In January 2014 nearly a hundred college presidents gathered at the White House for a summit on the rising cost of college. But data show that those same institutions have been raising their prices fastest for the poorest students than for wealthier ones. This week on the podcast, we talk to a reporter who has been following the rising college cost burden on poor families.
  • 12.08.14

    How Much Will College Cost My Family?

    In 2011 the federal government required colleges and universities to publish “net price calculators” on their web sites. These tools are supposed to help families figure out which colleges they can afford. The calculators take into account family income, number of kids in college, state of residency, and other factors. But they’re often hard to use and time-consuming. Our guest this week has made this process simpler and more accessible.
  • 12.01.14

    Bridging the “Middle Skills” Gap

    There’s a paradox in today’s job market: even though there are millions of people looking for work, employers say they can’t find enough qualified workers. That’s due to an abundance of what economists call “middle skills” jobs – jobs that require specialized training beyond high school, but not a four-year college degree.
  • 12.01.14

    Commentary: Turning the tables on the vocational ed debate

    I’m not arguing that all education should be about acquiring job skills ... I’m saying that good vocational high schools have figured out how to bring college prep into their curriculum. And it’s time that traditional academic high schools brought more vocational education into theirs.

Back to The Data

Trips by*

Shayne Gill


Total cost of 11 trips: $15,904.29


Trips traveled under the office of Spencer Bachus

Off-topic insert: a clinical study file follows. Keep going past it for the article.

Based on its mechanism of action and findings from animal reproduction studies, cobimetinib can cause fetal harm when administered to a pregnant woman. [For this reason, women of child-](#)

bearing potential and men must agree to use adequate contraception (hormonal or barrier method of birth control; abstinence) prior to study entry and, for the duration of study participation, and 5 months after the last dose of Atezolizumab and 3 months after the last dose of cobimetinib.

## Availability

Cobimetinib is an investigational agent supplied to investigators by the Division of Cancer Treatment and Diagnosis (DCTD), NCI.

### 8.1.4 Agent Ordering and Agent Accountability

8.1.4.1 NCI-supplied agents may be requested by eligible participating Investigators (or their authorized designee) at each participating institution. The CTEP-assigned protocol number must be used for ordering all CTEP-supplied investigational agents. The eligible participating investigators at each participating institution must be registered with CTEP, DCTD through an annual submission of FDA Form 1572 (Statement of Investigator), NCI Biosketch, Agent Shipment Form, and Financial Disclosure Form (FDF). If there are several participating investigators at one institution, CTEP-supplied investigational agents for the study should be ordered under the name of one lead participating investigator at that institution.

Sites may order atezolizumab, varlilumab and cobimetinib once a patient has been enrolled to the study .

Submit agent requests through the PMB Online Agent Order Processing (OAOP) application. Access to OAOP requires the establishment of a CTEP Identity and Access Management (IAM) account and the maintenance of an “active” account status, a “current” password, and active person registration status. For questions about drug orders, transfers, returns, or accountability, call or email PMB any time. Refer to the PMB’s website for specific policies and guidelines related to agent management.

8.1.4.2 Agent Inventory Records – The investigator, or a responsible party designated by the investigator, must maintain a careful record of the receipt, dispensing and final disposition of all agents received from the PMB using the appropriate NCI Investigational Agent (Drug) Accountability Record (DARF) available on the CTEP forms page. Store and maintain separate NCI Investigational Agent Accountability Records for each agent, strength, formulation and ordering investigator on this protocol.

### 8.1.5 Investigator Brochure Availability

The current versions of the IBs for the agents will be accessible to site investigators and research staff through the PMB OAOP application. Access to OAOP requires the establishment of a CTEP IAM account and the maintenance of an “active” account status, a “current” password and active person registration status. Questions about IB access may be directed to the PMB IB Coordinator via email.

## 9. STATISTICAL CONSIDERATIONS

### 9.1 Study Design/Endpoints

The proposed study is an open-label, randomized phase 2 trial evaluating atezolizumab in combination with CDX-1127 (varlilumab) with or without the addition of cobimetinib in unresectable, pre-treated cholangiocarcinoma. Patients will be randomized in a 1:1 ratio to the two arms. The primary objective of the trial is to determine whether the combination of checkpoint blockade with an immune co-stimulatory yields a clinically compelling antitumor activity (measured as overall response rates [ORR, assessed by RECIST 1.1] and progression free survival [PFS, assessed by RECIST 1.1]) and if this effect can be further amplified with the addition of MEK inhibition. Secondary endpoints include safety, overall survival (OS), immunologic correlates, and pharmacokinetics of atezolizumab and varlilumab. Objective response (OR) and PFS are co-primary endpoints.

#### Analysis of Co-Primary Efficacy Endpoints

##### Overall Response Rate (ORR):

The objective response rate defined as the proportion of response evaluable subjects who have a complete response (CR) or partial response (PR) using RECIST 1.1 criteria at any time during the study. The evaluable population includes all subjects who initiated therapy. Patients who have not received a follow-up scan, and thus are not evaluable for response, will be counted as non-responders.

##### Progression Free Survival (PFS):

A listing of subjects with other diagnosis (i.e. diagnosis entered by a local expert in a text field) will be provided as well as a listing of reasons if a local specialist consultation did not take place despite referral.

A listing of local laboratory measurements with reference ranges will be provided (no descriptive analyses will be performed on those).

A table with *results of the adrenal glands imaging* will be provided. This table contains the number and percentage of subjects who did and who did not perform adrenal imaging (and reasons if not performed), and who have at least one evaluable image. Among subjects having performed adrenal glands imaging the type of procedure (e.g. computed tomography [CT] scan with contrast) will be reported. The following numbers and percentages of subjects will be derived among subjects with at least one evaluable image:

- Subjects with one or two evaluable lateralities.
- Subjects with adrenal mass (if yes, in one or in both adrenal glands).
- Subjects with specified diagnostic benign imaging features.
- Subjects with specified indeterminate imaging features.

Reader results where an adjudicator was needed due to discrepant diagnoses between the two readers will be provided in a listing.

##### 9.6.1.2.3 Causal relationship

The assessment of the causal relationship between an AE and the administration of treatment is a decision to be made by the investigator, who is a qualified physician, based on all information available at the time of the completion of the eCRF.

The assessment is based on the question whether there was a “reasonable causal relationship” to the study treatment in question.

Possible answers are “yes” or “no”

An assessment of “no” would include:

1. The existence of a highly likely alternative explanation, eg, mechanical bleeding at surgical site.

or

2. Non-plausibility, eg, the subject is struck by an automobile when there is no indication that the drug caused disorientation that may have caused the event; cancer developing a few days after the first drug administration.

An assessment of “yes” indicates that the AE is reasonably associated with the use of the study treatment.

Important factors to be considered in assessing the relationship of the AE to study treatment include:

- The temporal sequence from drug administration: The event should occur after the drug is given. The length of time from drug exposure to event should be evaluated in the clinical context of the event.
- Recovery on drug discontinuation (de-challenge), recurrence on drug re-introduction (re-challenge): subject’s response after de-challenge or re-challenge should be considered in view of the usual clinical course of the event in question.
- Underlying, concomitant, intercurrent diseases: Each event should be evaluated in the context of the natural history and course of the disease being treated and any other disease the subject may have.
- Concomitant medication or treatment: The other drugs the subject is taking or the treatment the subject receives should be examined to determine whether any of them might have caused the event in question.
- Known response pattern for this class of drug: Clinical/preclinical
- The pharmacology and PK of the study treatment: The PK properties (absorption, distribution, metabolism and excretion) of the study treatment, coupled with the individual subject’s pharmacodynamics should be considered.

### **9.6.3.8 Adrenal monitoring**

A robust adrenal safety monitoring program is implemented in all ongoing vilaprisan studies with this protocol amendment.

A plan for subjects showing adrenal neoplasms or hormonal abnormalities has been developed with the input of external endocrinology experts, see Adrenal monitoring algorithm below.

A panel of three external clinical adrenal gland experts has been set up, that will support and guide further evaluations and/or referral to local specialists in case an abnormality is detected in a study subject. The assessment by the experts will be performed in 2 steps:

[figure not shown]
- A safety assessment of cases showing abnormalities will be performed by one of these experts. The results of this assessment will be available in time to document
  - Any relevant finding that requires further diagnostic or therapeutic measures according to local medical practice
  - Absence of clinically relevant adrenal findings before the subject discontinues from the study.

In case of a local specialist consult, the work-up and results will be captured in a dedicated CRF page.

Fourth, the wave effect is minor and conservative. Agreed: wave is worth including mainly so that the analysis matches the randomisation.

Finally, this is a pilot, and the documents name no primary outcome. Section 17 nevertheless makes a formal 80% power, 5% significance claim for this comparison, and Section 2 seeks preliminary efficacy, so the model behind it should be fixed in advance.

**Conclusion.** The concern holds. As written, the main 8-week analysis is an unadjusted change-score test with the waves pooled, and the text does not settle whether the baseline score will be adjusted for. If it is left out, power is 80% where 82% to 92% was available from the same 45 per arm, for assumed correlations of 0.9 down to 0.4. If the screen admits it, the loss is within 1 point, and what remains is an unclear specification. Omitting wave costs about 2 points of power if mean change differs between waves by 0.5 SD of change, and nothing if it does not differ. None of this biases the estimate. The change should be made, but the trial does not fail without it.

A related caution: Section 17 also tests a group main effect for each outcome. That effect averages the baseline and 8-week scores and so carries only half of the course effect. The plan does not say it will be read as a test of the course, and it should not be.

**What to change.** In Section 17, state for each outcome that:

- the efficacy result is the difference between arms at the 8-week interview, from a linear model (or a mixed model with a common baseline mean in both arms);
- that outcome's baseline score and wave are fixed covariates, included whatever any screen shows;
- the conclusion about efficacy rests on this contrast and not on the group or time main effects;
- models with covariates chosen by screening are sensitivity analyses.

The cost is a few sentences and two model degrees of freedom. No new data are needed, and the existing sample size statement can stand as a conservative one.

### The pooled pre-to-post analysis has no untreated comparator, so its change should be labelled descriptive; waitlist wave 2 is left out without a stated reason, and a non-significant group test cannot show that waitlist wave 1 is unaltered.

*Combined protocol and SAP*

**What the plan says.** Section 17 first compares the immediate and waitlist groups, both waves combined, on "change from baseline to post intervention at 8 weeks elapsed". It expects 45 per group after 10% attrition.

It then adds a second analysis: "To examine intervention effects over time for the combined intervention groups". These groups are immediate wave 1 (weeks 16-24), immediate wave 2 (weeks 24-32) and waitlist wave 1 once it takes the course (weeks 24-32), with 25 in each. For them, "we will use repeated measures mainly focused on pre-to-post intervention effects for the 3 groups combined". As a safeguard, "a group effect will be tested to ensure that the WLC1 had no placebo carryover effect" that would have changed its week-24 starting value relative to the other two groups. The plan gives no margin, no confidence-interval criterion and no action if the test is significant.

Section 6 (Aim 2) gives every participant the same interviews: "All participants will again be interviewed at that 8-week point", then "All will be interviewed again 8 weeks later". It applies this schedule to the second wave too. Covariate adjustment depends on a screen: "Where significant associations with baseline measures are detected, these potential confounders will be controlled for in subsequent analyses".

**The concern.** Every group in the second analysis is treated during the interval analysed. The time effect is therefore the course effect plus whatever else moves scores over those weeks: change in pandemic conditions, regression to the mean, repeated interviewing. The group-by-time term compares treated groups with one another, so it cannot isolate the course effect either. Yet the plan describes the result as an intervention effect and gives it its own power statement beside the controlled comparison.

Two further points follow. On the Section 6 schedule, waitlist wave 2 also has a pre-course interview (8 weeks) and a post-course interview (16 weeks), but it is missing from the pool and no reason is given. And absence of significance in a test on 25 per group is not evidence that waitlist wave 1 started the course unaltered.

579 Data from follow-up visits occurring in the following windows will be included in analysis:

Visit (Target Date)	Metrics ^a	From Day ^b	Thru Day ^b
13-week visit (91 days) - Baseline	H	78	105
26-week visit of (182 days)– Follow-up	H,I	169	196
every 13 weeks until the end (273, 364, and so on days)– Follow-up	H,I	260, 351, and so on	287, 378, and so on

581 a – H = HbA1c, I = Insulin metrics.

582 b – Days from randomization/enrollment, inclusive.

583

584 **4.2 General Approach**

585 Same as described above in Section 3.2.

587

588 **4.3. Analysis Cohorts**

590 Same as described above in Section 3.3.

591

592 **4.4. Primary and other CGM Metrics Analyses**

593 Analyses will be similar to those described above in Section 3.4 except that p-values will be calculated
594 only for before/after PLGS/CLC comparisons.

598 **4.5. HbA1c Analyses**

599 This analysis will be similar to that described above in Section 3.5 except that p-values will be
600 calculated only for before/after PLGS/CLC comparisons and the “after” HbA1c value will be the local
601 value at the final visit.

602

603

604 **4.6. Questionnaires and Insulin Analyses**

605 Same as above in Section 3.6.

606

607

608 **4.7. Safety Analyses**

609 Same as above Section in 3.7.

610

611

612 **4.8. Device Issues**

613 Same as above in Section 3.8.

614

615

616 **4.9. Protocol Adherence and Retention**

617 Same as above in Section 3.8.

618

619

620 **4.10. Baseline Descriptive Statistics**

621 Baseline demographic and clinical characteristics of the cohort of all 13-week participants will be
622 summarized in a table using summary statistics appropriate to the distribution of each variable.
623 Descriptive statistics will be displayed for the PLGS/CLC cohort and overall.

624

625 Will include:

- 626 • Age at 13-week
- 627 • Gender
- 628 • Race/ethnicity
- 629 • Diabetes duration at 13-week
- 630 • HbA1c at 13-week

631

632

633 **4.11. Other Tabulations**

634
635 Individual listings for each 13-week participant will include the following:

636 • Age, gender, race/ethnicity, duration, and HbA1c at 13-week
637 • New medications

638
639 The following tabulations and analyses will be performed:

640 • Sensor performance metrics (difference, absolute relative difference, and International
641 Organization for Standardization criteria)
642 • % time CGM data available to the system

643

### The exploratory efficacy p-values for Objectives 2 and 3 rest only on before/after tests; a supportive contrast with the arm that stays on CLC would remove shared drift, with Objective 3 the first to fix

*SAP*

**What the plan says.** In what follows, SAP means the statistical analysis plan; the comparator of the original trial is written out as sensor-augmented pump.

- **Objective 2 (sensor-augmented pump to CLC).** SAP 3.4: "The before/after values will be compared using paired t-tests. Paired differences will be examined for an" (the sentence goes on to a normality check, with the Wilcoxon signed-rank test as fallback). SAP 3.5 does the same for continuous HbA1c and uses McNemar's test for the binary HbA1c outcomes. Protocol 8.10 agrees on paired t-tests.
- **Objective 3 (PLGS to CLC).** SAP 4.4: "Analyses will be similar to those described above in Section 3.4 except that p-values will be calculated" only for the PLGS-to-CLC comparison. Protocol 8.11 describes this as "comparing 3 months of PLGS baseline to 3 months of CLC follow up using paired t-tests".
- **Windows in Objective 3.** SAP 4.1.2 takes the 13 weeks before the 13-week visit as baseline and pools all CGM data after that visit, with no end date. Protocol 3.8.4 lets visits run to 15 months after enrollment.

Destination: MONTREAL, QUEBEC CANADA
Sponsor: Congressional Economic Leadership Institute
Purpose: AVIATION CONFERENCE
Date: Jul 6, 2001 (3 days)
Expense: $1,409.00
source

Destination: THE HOTEL THAYER, WEST POINT, NEW YORK
Sponsor: Cooperstown Conference Foundation
Purpose: RAILROAD CONFERENCE
Date: Jul 13, 2001 (2 days)
Expense: $695.00
source

Destination: LAS VEGAS, NEVADA
Sponsor: Nuclear Energy Institute
Purpose: FACT FINDING TRIP TO YUCCA MOUNTAIN
Date: Aug 14, 2001 (2 days)
Expense: $805.31
source

Destination: MIAMI, FL
Sponsor: Aviation Safety Alliance
Purpose: SEMINAR: SAFETY & SECURITY POST 9/11
Date: Feb 15, 2002 (3 days)
Expense: $1,119.00
source

Destination: WHITE SULFUR SPRINGS, WV
Sponsor: Association of American Railroads
Purpose: CONFERENCE ON TEA-21 REAUTHORIZATION & RAILROAD INFRASTRUCTURE INVESTMENT
Date: Jul 1, 2002 (2 days)
Expense: $736.00
source

Destination: NEW YORK CITY, NY
Sponsor: Congressional Economic Leadership Institute
Purpose: FINANCIAL HEALTH OF AVIATION INDUSTRY, AVIATION SECURITY
Date: Jul 5, 2002 (2 days)
Expense: $1,339.00
source

Destination: CHICAGO, ILLINOIS
Sponsor: Congressional Economic Leadership Institute
Purpose: TO DISCUSS AVIATION ISSUES, REGIONAL AIRLINES, FINANCIAL HEALTH AND FUTURE CONSOLIDATION